O good old man; how well in thee appears
The constant service of the antique world,
When service sweat for duty, not for meed !
Thou art not for the fashion of these times,
When none will sweat, but for promotion.t

Corin, in the same play, gives a very simple account of himself: "I am a true labourer ; I earn that I eat, get that “I wear ; owe no man hate, envy no man's happiness ; glad “ of other men's good, content with my harm: and the

greatest of my pride is, to see my ewes graze, and my lambs “suck."I This certainly speaks of the contentedness of a labourer's life, and I think the general impression to be derived from Shakspeare is that the labouring classes led

+ Ibid., Act ii, Scene 3.

As You Like It, Act ii, Scene 4. Ibid., Act iii, Scene 2.

hard lives, but not miserable ones. I do not know any passages which would make us believe that there were any large masses of people in England, at the close of the sixteenth century, in the state of abject want which philanthropists and writers of fiction have found existing in the garrets of London and our large towns, in the rural villages of our southern counties, and in the cabins of the Scotch Highlands and of Ireland, during the prosperous days of our present Queen. Lord Macaulay is perhaps right in asserting that the mass of artizans and labourers are better off at present than they were two centuries ago—but have we not now social grades much lower than any which then existed ?

Shakspeare makes even a king extol the happiness of a shepherd's life

His cold thin drink out of his leather bottle,
His wonted sleep under a fresh tree's shade,
All which secure and sweetly he enjoys,
Is far beyond a prince's delicates,
His viands sparkling in a golden cup,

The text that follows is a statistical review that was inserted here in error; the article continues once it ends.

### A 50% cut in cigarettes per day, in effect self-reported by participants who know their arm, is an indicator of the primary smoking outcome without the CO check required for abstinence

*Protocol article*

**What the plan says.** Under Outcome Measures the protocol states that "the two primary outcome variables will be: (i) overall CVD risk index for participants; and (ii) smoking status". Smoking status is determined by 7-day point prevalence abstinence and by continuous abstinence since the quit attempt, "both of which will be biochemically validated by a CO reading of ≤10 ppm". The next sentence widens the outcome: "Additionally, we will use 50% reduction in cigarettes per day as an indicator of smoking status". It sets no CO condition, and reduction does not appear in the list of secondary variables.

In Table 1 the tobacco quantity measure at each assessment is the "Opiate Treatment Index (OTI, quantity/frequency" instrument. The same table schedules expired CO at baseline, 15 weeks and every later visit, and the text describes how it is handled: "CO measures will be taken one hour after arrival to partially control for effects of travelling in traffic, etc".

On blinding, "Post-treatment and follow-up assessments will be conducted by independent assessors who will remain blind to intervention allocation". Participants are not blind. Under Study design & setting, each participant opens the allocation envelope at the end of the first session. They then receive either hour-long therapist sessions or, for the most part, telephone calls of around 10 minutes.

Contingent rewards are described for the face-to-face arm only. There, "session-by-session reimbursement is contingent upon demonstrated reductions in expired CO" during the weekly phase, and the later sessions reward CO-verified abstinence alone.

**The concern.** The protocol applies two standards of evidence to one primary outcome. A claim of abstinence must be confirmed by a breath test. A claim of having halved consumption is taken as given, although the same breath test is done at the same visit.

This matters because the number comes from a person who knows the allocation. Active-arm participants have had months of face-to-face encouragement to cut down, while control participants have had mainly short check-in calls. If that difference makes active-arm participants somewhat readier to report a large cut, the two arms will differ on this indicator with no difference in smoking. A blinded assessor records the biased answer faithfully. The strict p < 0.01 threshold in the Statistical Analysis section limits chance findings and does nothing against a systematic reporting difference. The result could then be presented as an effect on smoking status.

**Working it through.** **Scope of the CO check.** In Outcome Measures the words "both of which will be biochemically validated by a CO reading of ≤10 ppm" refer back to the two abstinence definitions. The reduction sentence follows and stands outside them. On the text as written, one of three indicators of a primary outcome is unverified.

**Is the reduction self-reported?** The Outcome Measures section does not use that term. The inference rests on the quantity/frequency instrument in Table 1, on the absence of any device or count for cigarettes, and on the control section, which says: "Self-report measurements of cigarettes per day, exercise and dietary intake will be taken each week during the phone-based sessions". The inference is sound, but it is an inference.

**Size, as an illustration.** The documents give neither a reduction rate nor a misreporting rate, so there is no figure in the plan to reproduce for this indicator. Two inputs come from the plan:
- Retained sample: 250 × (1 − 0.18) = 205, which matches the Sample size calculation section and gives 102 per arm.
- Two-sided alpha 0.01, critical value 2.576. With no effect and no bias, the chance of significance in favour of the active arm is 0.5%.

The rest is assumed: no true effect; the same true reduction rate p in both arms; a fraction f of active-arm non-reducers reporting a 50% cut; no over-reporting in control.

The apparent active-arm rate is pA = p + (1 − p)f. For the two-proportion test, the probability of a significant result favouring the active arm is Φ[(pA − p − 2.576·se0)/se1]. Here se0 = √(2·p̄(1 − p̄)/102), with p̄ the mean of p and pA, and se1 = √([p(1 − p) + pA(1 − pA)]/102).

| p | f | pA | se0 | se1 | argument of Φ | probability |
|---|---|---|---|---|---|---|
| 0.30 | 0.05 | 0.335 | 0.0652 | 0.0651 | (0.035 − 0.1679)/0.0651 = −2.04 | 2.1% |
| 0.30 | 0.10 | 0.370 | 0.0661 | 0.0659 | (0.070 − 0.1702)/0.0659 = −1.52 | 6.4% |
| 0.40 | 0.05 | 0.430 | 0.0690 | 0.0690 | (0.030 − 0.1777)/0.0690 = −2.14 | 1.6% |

His body couched in a curious bed,
When care, mistrust, and treason, wait on him.*

The upper classes of the rural population find no favour with our great poet. The country squires, the Shallows and Slenders are held up for our ridicule, they are foiled in their love affairs, they are governed even by their own serving men, and their money is abstracted by the courtier who knows how to fool them according to their bent. Their pride of birth is laughed at in a most unmerciful manner—“A gentleman " born, master parson ; who writes himself armigero ; in any “bill, warrant, quittance, or obligation, armigero. All his "successors, gone before him, have done't; and all his

ancestors, that come after him, may: they may give the

* Henry VI, Act ii, Scene 5.

dozen white luces in their coat."* It is curious to contrast this with the manner in which the New England poet of the present day describes his hero, the leader of the Puritan band of the seventeenth century

He was a gentleman born, could trace his pedigree plainly
Back to Hugb Standish of Duxbury Hall, in Lancashire, England,
Who was the son of Ralph, and the grandson of Thurston de Standish;
Heir unto vast estates, of which he was basely defrauded,
Still bore the family arms, and had for his crest a cock argent
Combed and wattled gules, and all the rest of the blazon.+

It is evident from many passages that in Shakspeare's days, every man with any pretension to good breeding made his way to the metropolis,-at any rate for a portion of his life.

How different is the tone of the great poet of the present age; how vast is the distance between master Shallow, and the portrait which Tennyson has drawn of Sir Walter Vivian of Vivian Place

No little lily-handed Baronet he,
A great broad-shoulder'd genial Englishman,
A lord of fat prize-oxen and of sheep,
A raiser of huge melons and of pine,
A patron of some thirty charities,
A pamphleteer on guano and on grain,
A quarter-sessions chairman, abler none;
Fair-hair'd and redder than a windy morn. I

But if the squirearchy of Warwickshire formed subjects for Shakspeare's mirth, the “hempen home-spuns” of the country town-Bottom the weaver, Quince the carpenter, Snug the joiner, Flute the bellows-mender, Snout the tinker, and Starveling the tailor-receive exactly the same treatment: there is no attempt at making heroes of these “rude me"chanicals.” Indeed they are partly used by Shakspeare to set

Merry Wives of Windsor, Act i, Scene 1. + Longfellow's Miles Standish.

Tennyson's Princess.